02/03/2011

Asda's 'Straw Poll' Welcomes Store

One of the world's largest supermarkets is hoping that it won't be facing a fight to win planning permission for a new Co Down store.

Asda has carried out a poll during a recent two-day open exhibition of its Newry Road plans for Banbridge.

Overall 250 people attended the exhibition where they were able to talk to Asda representatives and view the retailer's plans for the store that, subject to planning permission, will have a sales area of 25,000sq ft, a petrol station and over 300 car parking spaces.

Asda said the development is expected to provide up to 200 new full and part-time jobs in a location that will attract shoppers into the area.

Just a few years ago, local business organisations joined forces to launch a 'Save Banbridge Town Centre' campaign in opposition to a plan for a major Tesco as they said it could decimate business in the town centre.

Now, Tesco's biggest competitor, Asda has said its 'straw poll' said that nine out of 10 people would support the construction of an Asda store on the Newry Road site.

As part of the supermarket's community engagement programme, Asda asked local residents who attended the exhibition a number of questions in order to assess their feelings on the proposals.

Of those surveyed 40% currently travel outside of the town to carry out their main food shop and 99% believe a new Asda store would encourage them to shop locally more regularly.

All thought that Banbridge would benefit from increased shopping choice and all of those questioned believed the area would benefit from the creation of new local jobs with 99% supporting Asda's proposal for a store on Newry Road.

Philip Bartram, Asda Property Communications Manager, said: "The results of this consultation could not have been clearer - there is strong local demand for Asda to come to Banbridge."

Mr Bartram said that the survey revealed some interesting findings concerning current supermarket choice in the town.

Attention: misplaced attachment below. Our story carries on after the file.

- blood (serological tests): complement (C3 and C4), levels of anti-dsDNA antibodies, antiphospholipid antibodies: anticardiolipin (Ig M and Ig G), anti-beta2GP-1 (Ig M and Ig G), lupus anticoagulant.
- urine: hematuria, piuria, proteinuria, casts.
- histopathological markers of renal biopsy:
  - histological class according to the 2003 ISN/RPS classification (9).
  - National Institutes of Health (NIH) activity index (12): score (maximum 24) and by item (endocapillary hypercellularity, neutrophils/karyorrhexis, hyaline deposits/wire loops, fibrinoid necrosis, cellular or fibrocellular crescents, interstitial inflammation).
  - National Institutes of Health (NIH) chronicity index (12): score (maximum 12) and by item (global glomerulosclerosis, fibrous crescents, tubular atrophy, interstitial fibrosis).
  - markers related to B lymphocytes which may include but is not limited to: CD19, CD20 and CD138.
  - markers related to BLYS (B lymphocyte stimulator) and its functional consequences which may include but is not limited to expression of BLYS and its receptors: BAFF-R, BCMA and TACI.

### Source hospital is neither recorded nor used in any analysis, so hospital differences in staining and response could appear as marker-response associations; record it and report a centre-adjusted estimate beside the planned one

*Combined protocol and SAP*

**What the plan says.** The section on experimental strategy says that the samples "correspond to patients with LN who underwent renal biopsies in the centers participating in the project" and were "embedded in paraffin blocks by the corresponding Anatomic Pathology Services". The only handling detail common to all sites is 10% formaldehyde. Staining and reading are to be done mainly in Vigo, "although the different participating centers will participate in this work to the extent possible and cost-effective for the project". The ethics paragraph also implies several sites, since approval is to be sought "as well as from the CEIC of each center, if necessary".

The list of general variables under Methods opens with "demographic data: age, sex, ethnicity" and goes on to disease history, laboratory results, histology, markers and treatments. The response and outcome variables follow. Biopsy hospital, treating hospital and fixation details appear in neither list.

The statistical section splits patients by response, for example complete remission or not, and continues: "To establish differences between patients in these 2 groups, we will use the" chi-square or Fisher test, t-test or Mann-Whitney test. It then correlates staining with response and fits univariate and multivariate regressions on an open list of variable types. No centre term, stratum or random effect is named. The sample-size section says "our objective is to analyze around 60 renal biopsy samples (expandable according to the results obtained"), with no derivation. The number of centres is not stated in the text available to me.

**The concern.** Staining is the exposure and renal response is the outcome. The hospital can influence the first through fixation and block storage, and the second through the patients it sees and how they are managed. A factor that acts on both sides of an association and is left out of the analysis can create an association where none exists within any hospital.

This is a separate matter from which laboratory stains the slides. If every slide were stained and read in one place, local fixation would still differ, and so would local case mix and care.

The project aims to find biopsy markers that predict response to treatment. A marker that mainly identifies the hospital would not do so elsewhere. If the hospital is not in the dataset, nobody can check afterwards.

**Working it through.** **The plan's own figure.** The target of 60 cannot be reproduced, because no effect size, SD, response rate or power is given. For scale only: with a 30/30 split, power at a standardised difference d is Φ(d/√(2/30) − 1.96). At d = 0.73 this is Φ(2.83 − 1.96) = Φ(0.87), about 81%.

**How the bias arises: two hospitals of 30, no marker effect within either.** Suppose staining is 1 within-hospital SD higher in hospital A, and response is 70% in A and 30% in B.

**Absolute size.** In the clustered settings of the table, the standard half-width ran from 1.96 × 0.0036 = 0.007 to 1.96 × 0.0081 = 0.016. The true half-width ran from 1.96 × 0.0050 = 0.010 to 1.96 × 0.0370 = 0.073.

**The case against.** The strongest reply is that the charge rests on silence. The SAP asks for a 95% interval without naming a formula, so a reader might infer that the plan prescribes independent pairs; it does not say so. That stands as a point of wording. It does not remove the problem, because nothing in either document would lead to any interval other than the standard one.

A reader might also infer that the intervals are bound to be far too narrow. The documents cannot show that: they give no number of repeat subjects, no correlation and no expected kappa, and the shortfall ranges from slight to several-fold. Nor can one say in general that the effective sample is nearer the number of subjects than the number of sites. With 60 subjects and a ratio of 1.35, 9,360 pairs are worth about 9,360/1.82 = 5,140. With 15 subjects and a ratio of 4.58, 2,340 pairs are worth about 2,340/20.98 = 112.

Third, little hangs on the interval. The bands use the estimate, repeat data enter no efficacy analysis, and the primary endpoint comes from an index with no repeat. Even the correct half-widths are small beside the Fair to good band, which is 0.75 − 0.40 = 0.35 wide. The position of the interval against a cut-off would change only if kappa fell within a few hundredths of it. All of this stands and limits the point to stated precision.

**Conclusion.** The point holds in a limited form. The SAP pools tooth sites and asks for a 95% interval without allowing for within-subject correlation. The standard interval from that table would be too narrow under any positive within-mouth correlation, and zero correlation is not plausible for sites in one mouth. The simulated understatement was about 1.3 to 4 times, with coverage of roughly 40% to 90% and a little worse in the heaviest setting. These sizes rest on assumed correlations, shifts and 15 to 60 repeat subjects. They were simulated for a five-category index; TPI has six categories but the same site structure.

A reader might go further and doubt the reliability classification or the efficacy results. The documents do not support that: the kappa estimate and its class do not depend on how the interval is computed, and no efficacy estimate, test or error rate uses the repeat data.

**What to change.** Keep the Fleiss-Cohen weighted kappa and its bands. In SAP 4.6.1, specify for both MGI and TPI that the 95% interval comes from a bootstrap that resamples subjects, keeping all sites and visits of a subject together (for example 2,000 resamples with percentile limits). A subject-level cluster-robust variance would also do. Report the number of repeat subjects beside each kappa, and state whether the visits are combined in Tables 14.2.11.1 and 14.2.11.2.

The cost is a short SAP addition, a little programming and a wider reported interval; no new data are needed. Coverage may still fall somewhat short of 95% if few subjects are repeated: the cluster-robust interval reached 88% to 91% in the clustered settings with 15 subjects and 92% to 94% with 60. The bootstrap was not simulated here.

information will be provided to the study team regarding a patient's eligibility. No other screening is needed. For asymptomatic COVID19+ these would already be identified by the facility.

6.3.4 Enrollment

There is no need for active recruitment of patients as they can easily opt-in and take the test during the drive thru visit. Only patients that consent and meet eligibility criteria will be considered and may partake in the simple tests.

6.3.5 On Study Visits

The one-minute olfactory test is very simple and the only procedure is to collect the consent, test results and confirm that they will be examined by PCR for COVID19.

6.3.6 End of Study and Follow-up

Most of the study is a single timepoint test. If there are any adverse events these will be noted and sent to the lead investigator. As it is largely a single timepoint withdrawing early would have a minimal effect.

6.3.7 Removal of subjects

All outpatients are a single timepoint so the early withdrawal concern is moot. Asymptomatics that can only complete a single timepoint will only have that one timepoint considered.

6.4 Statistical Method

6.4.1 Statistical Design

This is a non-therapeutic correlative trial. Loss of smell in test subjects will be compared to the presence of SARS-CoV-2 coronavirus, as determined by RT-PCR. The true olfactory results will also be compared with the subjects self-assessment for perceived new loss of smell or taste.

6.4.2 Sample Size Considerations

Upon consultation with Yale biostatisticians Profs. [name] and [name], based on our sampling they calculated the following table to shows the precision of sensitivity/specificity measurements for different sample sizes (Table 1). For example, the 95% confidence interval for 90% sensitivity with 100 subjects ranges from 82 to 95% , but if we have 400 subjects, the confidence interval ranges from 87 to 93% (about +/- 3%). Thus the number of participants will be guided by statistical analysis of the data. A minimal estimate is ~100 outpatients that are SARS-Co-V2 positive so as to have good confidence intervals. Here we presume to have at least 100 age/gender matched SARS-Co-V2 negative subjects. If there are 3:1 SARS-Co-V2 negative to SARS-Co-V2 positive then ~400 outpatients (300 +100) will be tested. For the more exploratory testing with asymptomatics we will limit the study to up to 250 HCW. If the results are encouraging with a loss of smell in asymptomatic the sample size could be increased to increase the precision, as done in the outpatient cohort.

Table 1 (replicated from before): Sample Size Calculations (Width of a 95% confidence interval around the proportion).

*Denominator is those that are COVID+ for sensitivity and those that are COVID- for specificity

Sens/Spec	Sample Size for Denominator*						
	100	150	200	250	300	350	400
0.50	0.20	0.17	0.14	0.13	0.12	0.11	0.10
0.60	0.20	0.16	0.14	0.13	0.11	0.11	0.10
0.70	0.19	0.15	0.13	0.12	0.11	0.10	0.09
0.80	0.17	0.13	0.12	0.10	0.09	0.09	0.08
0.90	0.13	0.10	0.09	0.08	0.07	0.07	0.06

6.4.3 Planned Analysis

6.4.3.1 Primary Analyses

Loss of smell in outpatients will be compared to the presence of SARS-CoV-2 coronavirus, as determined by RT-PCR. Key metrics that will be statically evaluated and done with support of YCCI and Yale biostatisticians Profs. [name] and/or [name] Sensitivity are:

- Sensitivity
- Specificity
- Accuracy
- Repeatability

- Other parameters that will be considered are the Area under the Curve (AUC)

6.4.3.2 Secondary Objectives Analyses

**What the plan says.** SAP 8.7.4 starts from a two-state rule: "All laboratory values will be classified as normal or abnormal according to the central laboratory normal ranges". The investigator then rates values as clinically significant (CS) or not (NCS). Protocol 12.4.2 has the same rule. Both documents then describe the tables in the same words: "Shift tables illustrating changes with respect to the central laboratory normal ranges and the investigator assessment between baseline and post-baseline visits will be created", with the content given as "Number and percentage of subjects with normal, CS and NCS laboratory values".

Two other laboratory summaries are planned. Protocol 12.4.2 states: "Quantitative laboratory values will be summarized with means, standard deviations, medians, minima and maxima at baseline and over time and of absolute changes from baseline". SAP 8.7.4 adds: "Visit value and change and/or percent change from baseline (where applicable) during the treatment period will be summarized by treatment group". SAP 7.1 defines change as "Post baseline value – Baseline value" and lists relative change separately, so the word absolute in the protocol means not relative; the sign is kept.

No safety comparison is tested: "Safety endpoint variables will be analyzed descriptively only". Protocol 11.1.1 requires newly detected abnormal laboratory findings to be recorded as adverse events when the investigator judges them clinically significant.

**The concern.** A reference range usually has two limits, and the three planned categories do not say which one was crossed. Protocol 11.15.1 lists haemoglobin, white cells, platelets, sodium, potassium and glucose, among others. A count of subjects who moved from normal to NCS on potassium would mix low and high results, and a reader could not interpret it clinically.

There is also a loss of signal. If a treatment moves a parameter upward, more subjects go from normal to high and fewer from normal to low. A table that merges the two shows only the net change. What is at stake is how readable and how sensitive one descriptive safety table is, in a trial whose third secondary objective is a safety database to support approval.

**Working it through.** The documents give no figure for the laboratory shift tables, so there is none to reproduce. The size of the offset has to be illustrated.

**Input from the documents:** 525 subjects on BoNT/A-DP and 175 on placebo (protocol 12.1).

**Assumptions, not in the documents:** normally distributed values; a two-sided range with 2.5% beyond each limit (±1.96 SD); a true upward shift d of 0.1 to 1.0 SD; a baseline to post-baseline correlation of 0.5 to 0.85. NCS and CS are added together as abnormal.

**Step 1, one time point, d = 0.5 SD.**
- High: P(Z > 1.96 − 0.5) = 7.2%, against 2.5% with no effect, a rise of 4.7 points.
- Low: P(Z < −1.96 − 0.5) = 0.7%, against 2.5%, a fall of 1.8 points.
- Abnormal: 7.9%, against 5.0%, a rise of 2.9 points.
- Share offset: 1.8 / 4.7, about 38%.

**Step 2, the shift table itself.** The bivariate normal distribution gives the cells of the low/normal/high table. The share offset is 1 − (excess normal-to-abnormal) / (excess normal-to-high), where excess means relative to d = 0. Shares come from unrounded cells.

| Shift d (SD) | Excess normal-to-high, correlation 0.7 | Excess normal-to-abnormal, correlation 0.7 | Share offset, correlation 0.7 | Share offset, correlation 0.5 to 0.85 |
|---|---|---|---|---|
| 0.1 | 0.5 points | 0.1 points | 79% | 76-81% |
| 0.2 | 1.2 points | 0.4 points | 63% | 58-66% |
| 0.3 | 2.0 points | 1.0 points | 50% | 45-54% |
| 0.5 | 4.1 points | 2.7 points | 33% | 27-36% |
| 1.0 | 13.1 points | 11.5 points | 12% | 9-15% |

"Nearly half of those surveyed said that they currently travelled outside of Banbridge to carry out their main food shop and nine out of 10 respondents said that our store would encourage people to shop locally and more often which is good news for the town. It is also significant that all respondents questioned agreed that Banbridge would benefit from increased shopping choice," he said.

Mr Bartram also reiterated his view that it was important that any new supermarkets in the area were of an appropriate size and would increase choice and help to improve the overall range of shops in Banbridge.

"We firmly believe that the applications before the Planning Service should be considered in conjunction as it's important that the correct choice is made for Banbridge." Mr Bartram continued.

"Asda's Newry Road scheme is deliverable and if granted permission we will begin construction immediately.

"Shoppers will benefit greatly from increased competition, a better range and variety of products, cheaper prices and improved employment opportunities. It's clear that many local residents want to see an Asda store in Banbridge," he said.

However, in 2009, the Ulster Chemists' Association, the Northern Ireland Independent Retail Trade Association and the Federation of Small Businesses all joined a campaign launched in response to Tesco developer's plans to appeal the initial planning refusal for a huge hypermarket in 2008.

Asda will be hoping their more modest development for Banbridge won't attract such opposition.

See: Antrim Asda Gets Green Light

See: Tesco's Banbridge Plans Get Axed

(BMcC/GK)

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